It is injected into your upper arm by a trained medical professional. 

It is more than 99% effective. 

Side effects include slight bruising on the arm, changes in bleeding pattern (can be more often or irregular). Some people have no bleeding, but it's not harmful at all. Headaches, mood swings and sore breasts can also be seen during the initial period. 

It can be easily removed by any medical professional if you wish to get pregnant usually. 


  • More than 99% effective after seven days of insertion. 
  • Can forget about it for five years; no need to keep track; unlike pills ● Inexpensive as long-term contraception when compared to IUDs. 
  • Safe for use during breastfeeding. 
  • A safer option for women. 

5. Withdrawal / "Pulling Out" 

This is a method to pull out the penis from the vagina right before ejaculation (cumming). The risk of pregnancy is much higher than the methods as mentioned earlier and devices. 

This method is not at all recommended for several reasons. Young adults are especially advised against it as they are more fertile. There might also be sperms in pre-cum which might leak before ejaculation. If the penis is not withdrawn at the right time, the purpose of it is defeated. 

It is still better than using no contraception at all. 

Some other permanent methods 

These methods are best for couples who already have children and wish for no more. These procedures last for a lifetime and let you be free of keeping track of pills or hormones. 

1. Vasectomy / "The Snip" 

This effective method of contraception is done in men. A minor surgical process blocks the vas deferens, not letting the sperm travel from the testicles to mix with the semen. The body then absorbs it.

It's 99.5% effective and will last for a lifetime. 

The vas deferens is cut and tied. This will, however, do not affect the erection of the penis, and neither will affect the amount of ejaculation. 

There will be pain for a few days on the abdomen region and minor bruising and scarring at the wound site. 

Sperm tests are done after the surgery to make sure the process is entirely successful. 


  • 99.5% effective against unplanned pregnancy. 
  • This will last forever. Thus, no need to worry about keeping track of contraceptives at all. 
  • It will have no impact on your hormones or sex drive. 

2. Tubal Ligation / "Having your tubes tied" 

This process is for women. In this minor surgery, the fallopian tubes are blocked by small clips. After each menstrual cycle, a mature egg is released towards the uterus. Tubal Ligation, blocking the tubes, stops the egg from moving into the womb. Only ectopic pregnancy is possible after this surgery. (Ectopic pregnancy is the fertilization of egg anywhere but the uterus)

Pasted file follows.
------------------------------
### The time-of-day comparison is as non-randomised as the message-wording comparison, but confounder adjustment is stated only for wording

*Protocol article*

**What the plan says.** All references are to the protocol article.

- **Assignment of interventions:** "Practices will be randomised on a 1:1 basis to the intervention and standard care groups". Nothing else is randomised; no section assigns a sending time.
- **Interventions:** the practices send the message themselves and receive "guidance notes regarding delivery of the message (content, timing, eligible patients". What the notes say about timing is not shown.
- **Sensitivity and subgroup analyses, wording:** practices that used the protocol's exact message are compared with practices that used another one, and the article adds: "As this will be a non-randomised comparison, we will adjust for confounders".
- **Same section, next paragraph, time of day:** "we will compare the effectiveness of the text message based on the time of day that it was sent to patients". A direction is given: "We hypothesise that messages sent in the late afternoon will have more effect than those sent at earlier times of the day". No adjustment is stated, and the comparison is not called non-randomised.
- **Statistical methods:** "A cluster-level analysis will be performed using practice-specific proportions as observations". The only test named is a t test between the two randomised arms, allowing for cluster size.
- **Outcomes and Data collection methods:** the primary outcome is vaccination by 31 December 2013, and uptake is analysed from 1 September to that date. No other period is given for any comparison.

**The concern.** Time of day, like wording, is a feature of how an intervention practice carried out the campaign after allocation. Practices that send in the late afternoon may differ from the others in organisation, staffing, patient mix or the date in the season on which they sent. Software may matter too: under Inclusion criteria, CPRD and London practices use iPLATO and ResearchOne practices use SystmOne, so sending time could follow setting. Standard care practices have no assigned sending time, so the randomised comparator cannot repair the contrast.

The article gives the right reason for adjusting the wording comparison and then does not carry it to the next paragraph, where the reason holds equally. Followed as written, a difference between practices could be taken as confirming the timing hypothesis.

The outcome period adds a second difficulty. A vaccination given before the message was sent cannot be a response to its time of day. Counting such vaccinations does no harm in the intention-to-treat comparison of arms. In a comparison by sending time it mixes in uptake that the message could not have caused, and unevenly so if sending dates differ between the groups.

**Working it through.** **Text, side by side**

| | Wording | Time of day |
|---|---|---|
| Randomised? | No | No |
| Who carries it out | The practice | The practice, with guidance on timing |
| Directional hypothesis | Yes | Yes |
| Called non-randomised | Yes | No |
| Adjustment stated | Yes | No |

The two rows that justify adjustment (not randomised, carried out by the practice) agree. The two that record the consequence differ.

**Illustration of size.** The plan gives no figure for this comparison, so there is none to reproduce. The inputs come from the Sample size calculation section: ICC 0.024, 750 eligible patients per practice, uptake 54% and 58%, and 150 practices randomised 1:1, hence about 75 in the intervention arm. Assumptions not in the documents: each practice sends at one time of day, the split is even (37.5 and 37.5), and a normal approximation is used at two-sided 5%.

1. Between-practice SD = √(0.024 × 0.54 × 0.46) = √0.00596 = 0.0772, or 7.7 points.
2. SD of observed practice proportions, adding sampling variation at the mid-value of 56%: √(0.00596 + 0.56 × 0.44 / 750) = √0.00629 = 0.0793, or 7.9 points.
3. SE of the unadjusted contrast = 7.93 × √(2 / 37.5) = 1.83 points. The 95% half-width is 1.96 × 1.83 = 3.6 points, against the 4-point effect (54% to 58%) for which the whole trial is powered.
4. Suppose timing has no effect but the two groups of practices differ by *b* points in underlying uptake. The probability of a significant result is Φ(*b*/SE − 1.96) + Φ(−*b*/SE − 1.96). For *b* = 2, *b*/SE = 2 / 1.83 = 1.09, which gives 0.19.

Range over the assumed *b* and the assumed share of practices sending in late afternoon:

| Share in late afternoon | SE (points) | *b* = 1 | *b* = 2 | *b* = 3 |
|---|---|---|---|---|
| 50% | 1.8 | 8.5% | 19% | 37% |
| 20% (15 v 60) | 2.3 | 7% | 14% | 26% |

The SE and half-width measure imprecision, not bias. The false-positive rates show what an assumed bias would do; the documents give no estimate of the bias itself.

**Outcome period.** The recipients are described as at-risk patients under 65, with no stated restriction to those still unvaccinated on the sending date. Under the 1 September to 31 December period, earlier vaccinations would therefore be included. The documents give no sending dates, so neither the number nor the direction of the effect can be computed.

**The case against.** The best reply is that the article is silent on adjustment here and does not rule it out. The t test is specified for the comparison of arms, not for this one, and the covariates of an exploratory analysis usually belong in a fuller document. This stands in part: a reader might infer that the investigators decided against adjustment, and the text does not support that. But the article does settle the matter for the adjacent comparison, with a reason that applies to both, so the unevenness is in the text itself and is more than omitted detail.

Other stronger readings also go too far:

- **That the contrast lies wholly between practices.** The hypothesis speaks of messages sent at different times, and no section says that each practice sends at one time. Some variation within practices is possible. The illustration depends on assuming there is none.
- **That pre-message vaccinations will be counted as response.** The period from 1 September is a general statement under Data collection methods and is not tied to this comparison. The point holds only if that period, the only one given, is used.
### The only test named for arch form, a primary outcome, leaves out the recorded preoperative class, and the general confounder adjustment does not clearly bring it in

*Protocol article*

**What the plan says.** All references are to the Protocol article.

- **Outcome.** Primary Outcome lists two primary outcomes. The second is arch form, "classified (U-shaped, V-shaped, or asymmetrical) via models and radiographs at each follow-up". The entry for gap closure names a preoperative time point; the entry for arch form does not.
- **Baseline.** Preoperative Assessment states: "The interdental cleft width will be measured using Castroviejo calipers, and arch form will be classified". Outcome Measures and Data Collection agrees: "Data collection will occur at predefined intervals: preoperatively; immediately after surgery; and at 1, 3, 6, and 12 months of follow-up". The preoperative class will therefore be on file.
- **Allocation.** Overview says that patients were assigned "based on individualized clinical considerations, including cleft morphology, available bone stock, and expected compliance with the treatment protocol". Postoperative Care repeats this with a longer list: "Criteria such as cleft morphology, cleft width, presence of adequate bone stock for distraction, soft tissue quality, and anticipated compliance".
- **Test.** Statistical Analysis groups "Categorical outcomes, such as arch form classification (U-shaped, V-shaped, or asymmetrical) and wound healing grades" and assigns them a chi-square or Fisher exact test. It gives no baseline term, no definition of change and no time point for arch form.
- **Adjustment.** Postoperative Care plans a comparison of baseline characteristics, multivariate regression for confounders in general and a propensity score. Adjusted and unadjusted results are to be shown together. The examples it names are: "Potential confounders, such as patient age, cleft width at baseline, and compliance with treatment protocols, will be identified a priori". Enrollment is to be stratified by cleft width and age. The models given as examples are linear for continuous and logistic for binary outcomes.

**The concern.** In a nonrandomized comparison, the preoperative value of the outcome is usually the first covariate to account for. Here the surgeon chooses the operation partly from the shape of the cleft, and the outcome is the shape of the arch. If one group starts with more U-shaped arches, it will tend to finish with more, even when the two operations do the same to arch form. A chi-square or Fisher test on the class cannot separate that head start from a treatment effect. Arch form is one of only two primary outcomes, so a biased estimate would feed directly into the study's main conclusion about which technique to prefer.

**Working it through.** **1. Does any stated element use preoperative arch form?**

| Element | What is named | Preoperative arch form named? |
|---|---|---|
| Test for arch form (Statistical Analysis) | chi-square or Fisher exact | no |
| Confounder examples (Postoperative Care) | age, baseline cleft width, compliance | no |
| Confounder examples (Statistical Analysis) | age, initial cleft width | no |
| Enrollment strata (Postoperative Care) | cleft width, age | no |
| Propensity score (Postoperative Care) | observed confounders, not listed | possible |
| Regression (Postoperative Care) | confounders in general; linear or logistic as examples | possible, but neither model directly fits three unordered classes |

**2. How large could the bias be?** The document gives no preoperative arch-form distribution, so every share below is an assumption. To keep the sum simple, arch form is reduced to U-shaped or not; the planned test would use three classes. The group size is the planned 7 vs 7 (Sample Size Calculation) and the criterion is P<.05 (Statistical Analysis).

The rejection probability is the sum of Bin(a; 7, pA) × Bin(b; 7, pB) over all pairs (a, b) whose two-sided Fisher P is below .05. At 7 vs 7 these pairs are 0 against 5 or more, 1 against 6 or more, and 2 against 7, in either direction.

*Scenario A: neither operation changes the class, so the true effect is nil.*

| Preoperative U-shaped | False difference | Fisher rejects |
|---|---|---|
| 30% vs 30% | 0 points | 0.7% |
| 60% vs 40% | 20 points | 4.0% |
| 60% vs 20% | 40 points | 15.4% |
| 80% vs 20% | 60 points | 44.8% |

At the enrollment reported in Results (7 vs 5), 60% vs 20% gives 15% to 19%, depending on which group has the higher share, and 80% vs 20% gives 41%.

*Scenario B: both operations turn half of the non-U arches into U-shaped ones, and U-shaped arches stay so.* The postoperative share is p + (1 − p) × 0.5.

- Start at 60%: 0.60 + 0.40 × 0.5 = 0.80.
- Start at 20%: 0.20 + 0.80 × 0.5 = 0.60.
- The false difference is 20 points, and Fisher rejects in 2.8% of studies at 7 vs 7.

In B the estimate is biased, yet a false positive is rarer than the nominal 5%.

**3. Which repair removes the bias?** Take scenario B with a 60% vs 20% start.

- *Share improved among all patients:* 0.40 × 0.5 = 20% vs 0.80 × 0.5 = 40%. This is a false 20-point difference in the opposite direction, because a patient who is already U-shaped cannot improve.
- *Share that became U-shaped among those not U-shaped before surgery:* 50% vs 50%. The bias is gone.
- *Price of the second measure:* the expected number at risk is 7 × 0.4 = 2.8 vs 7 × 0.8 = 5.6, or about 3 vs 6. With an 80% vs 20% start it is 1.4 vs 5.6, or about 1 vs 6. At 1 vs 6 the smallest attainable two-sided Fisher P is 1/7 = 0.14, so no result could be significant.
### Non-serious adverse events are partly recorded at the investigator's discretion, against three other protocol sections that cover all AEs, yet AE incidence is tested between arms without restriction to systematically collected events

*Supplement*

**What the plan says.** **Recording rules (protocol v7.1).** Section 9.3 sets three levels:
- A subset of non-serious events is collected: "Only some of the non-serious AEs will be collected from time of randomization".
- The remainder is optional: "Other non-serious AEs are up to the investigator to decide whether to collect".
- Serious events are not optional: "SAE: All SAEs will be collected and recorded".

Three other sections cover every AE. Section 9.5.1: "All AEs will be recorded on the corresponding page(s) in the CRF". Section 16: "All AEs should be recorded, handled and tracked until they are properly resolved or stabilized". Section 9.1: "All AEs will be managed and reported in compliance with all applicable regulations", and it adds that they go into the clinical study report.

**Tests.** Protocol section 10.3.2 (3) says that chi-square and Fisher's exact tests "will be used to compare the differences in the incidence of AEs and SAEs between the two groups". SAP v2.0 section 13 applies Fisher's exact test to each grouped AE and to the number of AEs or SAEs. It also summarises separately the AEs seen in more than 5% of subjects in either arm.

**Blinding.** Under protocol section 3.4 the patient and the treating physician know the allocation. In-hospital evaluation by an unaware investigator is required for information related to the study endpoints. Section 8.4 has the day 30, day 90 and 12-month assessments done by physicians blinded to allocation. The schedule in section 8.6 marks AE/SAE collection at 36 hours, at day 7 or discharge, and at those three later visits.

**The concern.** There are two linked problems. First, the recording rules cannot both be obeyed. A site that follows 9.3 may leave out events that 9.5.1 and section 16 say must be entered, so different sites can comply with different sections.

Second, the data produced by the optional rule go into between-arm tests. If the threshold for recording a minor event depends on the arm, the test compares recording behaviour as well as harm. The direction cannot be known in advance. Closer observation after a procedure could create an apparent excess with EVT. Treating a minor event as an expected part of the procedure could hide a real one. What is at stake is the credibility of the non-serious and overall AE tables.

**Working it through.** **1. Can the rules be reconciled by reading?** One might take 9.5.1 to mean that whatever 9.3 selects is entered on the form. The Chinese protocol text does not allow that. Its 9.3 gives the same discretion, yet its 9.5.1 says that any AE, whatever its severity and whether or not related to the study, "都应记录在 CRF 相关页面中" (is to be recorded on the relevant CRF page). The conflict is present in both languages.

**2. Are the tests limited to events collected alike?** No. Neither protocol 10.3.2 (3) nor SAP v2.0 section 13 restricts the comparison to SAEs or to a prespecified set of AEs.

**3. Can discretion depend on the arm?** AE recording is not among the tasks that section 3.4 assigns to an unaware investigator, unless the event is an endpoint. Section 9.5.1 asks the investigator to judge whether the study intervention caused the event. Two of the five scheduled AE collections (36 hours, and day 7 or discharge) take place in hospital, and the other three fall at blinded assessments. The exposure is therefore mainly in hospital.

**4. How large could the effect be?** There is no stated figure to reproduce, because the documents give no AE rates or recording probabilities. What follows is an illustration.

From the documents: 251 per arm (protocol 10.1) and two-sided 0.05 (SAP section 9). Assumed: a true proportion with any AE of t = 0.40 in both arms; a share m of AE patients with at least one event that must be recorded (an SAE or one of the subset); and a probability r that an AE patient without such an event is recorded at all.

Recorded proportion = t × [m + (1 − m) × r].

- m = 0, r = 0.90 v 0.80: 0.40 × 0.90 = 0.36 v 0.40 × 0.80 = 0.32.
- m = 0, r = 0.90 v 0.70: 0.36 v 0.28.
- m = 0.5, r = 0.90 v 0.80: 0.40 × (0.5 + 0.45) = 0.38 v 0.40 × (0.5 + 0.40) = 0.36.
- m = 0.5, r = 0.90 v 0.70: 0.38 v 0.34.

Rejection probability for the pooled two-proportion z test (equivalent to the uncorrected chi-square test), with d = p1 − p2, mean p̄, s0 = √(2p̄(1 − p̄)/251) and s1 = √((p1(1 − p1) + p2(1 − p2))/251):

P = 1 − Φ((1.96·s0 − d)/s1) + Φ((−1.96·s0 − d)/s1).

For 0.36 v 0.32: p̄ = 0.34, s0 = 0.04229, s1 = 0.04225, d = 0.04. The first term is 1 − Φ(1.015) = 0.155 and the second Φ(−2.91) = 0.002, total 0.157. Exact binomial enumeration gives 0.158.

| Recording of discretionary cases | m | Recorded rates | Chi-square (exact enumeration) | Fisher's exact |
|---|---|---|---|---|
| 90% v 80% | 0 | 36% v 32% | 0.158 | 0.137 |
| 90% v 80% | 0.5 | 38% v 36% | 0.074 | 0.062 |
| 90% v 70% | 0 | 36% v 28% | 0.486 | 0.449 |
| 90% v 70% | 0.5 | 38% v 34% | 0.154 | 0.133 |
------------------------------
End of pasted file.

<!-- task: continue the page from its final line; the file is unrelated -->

It's 99.5% effective and will last for a lifetime. 

There will be a pain for a few days on the abdomen region and minor bruising and scarring at the wound site. 


  • 99.5% effective against unplanned pregnancy. 
  • This will last forever. Thus, no need to worry about keeping track of contraceptives at all. 
  • It will have no impact on your hormones or sex drive. 

Emergency Contraception 

If there was no contraception used, if the condom had split or pills were missed, emergency contraception helps you from worrying about pregnancy. 

The most popular form is progestin-only pills. Popularly known as "Morning After Pill." It is a single tablet taken soon after intercourse (up to 72 hours). It stops or delays ovulation to prevent pregnancy. 

Potential side effects include nausea, vomiting, abdominal pain, cramps, irregular cycles, headaches and sore breasts.

World Contraception Day (WCD) 

Every year on the 26th of September, organizations raise awareness and spread the word about contraception and safe sex. It focuses on teaching the younger generation to make informed decisions before engaging in sexual activities and about pregnancy. The number of options available in this era can be confusing. Thus, different organizations talk about every method and how it helps prevent STIs, is more conveniently known, is more effective and available, and what is best for you. 

No contraceptive method or device, or procedure is entirely or 100% effective. Abstinence is the only way to avoid STIs and pregnancy. But with the further growth of medical marvels and the development of so many new technologies, contraceptives are pretty compelling to prevent unplanned pregnancy.

report Report this post